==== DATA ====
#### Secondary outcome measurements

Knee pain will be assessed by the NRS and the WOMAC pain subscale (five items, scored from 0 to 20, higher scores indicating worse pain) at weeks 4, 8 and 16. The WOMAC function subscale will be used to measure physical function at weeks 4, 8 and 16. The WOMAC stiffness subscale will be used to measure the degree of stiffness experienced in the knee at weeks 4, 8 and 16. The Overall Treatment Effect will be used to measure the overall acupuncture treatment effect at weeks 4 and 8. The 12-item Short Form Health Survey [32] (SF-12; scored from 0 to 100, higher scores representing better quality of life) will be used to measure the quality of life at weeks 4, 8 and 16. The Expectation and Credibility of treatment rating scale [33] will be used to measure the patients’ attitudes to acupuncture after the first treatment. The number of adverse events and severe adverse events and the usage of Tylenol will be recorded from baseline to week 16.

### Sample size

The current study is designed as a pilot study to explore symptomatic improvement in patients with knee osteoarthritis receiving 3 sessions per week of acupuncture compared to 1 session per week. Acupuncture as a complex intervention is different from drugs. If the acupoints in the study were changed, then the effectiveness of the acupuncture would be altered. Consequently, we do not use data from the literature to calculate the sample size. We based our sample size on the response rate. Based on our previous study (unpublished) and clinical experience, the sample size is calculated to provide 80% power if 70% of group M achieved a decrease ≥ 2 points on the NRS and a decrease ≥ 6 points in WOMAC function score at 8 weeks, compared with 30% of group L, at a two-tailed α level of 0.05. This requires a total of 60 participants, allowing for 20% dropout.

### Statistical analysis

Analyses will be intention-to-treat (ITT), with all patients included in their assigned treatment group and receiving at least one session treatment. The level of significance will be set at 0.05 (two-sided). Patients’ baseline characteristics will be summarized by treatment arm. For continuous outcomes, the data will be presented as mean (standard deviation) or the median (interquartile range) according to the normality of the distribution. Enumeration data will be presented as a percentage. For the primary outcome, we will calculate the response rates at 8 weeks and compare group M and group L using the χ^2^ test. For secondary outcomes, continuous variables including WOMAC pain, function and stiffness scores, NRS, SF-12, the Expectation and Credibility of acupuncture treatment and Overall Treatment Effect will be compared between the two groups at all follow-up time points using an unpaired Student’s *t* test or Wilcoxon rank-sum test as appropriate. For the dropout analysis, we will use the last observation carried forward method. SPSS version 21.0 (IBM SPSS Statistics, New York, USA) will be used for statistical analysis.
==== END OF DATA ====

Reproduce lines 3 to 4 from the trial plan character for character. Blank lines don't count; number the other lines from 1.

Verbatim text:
### Sample size

The current study is designed as a pilot study to explore symptomatic improvement in patients with knee osteoarthritis receiving 3 sessions per week of acupuncture compared to 1 session per week. Acupuncture as a complex intervention is different from drugs. If the acupoints in the study were changed, then the effectiveness of the acupuncture would be altered. Consequently, we do not use data from the literature to calculate the sample size. We based our sample size on the response rate. Based on our previous study (unpublished) and clinical experience, the sample size is calculated to provide 80% power if 70% of group M achieved a decrease ≥ 2 points on the NRS and a decrease ≥ 6 points in WOMAC function score at 8 weeks, compared with 30% of group L, at a two-tailed α level of 0.05. This requires a total of 60 participants, allowing for 20% dropout.